Numerous polls indicate that most Americans are very happy with the health care that they receive. Specifically, nearly 90 percent of Americans responded to a poll sponsored by ABC News, USA Today and the Kaiser Family Foundation saying that they were satisfied with the health care coverage that they already have. Such solid information stands in stark contrast to the media hype about the necessity for health care reform and the hysteria promoted by the White House about the dire health care circumstances facing Americans.
U.S. Health Care is First-Rate: Such information also flies in the face of the first-rate care offered throughout the nation — not just at the major medical centers like Johns Hopkins University and the Mayo Clinic. Most Americans live close to a hospital system that provides lifesaving care that is the envy of people in other nations. It is no secret that, even with all the flaws and shortcomings of the U.S. medical establishment, people — close to half a million annually — come to this country from around the world when they need specialized medical care. American doctors and American hospitals provide care that is superior to that found anywhere else, and thousands of people are alive today as testament to that fact. The poorest American citizens have access to care that is far superior to that available to the richest citizens of most nations.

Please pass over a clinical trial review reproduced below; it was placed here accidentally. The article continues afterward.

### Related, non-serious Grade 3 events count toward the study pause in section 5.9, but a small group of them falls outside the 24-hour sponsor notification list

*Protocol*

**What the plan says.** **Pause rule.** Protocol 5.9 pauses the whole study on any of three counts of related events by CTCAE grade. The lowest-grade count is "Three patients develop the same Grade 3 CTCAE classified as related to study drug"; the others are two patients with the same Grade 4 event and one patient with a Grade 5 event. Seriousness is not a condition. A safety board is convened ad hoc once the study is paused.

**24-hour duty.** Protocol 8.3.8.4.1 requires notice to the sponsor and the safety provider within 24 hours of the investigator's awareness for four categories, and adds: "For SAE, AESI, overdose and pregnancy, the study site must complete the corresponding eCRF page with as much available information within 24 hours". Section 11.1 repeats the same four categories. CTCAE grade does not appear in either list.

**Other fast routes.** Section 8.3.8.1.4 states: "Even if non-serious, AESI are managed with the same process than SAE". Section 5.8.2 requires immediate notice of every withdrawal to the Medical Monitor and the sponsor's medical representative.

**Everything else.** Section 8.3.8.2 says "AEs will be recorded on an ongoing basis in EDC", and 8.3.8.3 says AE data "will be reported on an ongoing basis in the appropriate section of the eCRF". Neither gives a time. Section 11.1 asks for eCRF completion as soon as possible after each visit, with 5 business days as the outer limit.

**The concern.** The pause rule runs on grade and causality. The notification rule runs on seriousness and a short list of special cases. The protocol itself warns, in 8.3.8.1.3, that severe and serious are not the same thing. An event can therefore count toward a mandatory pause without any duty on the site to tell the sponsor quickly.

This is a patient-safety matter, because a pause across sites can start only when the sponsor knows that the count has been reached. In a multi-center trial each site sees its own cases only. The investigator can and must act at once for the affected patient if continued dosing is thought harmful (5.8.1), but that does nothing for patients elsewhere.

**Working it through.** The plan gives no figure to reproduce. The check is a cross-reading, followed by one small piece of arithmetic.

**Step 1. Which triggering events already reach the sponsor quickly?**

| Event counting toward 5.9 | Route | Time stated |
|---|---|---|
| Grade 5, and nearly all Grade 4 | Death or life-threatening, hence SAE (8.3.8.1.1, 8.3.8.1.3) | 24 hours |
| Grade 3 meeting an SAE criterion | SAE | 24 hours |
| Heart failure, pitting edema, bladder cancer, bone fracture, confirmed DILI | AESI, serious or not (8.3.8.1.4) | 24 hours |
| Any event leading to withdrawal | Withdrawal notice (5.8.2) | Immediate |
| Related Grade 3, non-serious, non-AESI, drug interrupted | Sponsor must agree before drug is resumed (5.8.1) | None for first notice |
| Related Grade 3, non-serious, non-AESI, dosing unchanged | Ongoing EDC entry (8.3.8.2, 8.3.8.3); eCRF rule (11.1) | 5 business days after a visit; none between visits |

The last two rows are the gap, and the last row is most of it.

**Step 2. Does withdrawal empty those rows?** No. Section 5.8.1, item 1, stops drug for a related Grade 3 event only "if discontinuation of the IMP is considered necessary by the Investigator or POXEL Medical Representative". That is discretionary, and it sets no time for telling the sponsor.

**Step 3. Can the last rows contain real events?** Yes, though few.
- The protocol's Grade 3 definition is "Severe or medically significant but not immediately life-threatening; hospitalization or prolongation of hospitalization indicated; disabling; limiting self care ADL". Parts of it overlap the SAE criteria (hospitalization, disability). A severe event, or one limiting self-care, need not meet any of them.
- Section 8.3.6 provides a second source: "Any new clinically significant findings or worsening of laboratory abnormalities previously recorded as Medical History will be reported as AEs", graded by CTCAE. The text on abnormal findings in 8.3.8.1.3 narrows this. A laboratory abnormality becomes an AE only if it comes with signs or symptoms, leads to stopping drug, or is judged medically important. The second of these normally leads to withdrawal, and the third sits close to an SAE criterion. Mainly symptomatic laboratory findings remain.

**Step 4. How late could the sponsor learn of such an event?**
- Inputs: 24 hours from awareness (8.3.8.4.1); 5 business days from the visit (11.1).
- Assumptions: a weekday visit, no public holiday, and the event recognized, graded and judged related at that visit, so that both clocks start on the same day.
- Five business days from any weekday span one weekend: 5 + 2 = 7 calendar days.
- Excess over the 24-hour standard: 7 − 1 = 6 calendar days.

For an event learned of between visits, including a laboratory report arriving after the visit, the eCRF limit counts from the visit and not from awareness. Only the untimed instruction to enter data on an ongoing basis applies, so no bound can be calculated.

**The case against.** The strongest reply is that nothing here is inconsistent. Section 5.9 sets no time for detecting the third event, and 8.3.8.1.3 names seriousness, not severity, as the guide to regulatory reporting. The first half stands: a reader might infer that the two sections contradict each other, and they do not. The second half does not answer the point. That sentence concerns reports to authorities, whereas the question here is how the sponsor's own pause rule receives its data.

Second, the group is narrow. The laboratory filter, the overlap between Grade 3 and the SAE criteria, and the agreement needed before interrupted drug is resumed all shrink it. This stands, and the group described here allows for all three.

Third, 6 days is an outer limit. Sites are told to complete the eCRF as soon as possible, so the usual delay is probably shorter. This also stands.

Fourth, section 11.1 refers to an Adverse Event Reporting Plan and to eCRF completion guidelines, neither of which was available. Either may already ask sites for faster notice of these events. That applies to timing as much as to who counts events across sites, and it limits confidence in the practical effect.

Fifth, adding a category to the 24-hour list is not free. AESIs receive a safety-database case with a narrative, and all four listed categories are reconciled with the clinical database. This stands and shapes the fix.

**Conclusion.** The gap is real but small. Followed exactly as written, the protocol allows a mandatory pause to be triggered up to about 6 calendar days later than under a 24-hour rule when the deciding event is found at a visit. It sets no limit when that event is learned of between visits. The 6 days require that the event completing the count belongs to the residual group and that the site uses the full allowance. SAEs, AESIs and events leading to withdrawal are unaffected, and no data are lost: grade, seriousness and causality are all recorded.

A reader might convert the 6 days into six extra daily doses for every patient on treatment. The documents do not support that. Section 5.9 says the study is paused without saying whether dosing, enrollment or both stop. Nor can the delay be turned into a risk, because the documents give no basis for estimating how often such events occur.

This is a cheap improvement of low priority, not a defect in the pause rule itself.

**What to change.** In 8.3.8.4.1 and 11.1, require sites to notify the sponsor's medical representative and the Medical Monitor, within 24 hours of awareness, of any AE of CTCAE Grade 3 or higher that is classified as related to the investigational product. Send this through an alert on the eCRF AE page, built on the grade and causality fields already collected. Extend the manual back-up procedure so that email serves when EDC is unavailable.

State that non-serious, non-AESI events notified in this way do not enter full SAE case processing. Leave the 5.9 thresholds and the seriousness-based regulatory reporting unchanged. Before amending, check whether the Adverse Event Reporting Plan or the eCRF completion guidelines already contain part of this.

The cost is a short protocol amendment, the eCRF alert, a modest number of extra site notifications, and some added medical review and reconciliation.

U.S. Leads in Medical Technology: Advances in medical know-how and technology typically occur here in the United States, where the latest drugs and top specialists are readily accessible. In a recent article, Fred Barnes, executive editor of The Weekly Standard, pointed out the following facts:
· The two most significant innovations for patient care in the past decade are magnetic resonance imaging (MRI) and computerized tomography (CT).
· The United States has 27 MRI machines per million Americans.
· Canada and Britain have six MRI machines per million.
· The United States has 34 CT scanners per million.
· Canada has 12 per million and Britain only eight.
U.S. Health Care Costs are Low, Results are High: The average citizen in the U.S. pays less for health care than citizens in Germany, Japan, Canada, and most countries in the E.U. Yet, with illnesses like cancer and heart disease there are significant gaps in the outcomes for patients in other nations as compared to their survival when treated in the U.S. Again, Fred Barnes offers comparative information that was published in the medical journal Lancet Oncology. Clearly, Americans get better care than citizens in other nations, leading to greater survival rates from the most lethal forms of cancer.
· Survival rate for all cancer patients for Americans — 66.3 percent for men and 63.9 for women.
· Survival rate for all cancer patients for Europeans — 47.3 percent for men and 55.9 percent for women.
· Survival rate for prostate cancer for American men — 99 percent
· Survival rate for prostate cancer for European men — 77.5 percent
· Survival rate for colon/rectal cancer for Americans — 65.5 percent